I would start with bike fit and anything that doesn't perform consistently. Also nice tires, as some other posters suggest. All this is subjective - you want the bike to fit you, and the tires to fit your style and the conditions where you ride, and there's only one person involved in all this that you have to please.
 

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FWIW, I wouldn't put $1,000 wheels on a $1,000 bike.

That's madness.
 

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Fat-tired Roadie
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I'd totally put $1000 wheels on a $1000 bike if I thought the wheels were worth that. I find it unlikely that I'll pay more than $300 for wheels anytime soon, though.

You can transfer them to a new bike later, and that bike won't come with $1000 wheels either. Also, if it's already a decent quality aluminum frame, the difference between that frame and another is pretty incremental. And, for me at least, component selection is something that seems to get more and more specific to me the more I ride. Unless I'm getting a bike in a different genre from the ones I already own, I don't see myself buying complete bikes in the future.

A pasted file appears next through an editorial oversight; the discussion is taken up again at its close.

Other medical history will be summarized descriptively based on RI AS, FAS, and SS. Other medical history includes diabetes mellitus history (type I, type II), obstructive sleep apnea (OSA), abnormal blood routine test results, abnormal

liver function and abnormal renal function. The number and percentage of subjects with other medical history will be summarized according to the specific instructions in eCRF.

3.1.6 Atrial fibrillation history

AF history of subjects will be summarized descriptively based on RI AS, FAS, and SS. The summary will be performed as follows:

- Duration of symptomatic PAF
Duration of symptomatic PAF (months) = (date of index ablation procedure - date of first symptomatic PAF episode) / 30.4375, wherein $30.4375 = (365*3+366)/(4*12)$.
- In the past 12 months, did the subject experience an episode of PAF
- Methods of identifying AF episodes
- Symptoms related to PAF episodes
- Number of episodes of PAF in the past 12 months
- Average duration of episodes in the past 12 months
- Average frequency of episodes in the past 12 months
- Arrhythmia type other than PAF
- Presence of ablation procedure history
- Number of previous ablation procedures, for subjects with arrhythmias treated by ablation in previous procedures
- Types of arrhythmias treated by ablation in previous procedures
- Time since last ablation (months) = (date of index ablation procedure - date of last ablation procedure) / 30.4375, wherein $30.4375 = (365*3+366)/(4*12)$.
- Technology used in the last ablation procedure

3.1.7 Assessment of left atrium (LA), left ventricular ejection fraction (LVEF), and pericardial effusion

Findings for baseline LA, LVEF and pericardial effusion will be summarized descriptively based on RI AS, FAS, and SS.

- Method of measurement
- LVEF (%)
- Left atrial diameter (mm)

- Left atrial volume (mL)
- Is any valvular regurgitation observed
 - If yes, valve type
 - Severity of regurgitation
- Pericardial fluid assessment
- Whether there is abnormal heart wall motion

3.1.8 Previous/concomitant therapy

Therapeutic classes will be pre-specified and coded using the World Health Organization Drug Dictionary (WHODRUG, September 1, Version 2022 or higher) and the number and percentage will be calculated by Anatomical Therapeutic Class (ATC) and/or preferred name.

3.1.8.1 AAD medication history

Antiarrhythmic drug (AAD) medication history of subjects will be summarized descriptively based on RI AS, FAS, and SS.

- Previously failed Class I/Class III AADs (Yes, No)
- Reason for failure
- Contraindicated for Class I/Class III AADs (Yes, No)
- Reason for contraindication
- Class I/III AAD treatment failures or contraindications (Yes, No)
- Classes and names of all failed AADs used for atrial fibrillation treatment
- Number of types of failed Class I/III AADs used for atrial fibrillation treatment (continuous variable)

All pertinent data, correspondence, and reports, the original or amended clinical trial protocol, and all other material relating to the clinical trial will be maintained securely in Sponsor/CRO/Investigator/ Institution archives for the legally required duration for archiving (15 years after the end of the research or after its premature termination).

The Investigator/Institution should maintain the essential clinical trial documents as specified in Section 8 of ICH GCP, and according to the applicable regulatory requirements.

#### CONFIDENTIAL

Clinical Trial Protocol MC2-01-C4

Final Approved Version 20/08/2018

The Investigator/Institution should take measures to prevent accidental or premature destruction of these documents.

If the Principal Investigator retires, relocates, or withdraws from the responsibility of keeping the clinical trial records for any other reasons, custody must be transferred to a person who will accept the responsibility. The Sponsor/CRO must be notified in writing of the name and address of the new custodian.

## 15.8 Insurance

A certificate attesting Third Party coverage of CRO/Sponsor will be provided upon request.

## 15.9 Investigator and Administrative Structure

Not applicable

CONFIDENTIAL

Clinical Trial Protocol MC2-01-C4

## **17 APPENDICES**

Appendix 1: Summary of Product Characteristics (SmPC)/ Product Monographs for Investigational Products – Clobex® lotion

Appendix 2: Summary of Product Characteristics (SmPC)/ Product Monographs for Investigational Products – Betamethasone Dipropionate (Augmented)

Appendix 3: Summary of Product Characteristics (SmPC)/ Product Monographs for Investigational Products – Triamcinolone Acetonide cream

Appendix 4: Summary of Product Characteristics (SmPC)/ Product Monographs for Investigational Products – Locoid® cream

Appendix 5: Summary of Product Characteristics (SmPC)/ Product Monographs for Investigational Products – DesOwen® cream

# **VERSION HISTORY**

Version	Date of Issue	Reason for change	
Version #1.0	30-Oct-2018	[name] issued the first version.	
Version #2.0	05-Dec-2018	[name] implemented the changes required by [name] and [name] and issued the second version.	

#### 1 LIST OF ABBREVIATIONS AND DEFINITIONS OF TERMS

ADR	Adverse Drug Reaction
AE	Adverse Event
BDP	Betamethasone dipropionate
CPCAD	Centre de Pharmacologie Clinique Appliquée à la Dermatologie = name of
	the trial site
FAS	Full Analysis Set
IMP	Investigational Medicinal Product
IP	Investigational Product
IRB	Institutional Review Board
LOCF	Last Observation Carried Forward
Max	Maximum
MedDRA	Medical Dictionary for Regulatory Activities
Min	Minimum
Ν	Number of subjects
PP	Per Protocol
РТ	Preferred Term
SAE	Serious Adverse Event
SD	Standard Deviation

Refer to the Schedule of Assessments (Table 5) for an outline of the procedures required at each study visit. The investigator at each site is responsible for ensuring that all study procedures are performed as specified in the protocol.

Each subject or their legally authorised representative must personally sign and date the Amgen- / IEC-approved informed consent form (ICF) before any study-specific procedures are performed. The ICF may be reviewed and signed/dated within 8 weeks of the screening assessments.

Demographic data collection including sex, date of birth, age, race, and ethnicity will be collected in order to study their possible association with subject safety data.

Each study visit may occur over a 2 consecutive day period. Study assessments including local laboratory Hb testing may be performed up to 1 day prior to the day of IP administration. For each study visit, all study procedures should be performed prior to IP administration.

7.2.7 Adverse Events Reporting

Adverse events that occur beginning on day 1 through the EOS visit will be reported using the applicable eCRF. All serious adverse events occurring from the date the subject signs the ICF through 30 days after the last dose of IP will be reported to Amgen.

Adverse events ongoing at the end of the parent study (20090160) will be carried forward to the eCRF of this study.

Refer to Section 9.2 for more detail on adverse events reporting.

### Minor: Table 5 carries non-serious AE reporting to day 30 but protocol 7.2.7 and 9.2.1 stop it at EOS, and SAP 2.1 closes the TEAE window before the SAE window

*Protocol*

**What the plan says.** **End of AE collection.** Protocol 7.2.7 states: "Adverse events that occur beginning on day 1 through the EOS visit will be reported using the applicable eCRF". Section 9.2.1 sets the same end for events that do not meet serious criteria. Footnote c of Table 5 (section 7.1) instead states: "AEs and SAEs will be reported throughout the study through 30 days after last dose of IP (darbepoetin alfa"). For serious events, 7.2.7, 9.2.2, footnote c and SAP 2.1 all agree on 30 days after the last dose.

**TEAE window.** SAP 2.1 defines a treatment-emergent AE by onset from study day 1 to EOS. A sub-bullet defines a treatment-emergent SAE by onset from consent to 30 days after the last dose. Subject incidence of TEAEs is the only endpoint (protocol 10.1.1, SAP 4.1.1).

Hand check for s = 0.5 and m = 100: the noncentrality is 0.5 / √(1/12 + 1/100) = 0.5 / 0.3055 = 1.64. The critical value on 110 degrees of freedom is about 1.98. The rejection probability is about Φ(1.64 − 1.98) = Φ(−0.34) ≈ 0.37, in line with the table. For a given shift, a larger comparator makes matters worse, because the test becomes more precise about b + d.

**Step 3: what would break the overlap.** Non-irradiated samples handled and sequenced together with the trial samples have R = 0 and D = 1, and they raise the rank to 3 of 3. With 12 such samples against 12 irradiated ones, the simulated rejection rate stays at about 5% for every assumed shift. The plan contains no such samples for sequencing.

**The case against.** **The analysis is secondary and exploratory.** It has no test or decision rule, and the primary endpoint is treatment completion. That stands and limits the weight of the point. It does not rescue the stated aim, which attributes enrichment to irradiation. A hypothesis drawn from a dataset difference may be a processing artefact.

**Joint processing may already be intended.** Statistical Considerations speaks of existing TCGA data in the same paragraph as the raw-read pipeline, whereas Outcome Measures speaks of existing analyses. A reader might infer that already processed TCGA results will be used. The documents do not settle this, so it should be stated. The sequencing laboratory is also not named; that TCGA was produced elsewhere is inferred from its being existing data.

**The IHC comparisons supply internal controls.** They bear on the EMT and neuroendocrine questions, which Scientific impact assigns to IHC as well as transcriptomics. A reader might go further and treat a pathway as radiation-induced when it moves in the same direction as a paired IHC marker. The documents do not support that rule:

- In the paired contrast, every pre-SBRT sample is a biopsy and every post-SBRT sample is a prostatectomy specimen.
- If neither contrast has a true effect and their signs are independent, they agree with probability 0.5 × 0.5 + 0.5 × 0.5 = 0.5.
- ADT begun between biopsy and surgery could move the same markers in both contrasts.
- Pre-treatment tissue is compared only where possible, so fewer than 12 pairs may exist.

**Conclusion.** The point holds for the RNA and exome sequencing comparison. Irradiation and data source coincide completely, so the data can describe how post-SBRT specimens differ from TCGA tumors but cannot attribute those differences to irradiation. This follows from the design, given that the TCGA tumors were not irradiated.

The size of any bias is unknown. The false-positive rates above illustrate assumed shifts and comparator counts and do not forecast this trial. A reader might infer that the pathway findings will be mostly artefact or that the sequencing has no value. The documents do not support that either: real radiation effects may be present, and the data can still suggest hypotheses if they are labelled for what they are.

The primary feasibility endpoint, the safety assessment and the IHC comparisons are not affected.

If the Fisher has a nice frame, I don't see any problem with replacing things piecemeal, with nice stuff, over a long period of time. If you're upgrading to upgrade, though, rather than replacing worn or broken components as they fail, maybe save the money and wait until you have enough to get a really nice complete bike - it'll probably be cheaper.

What wheels are on that bike, anyway? Bontrager makes everything from pretty cheap to pretty fancy.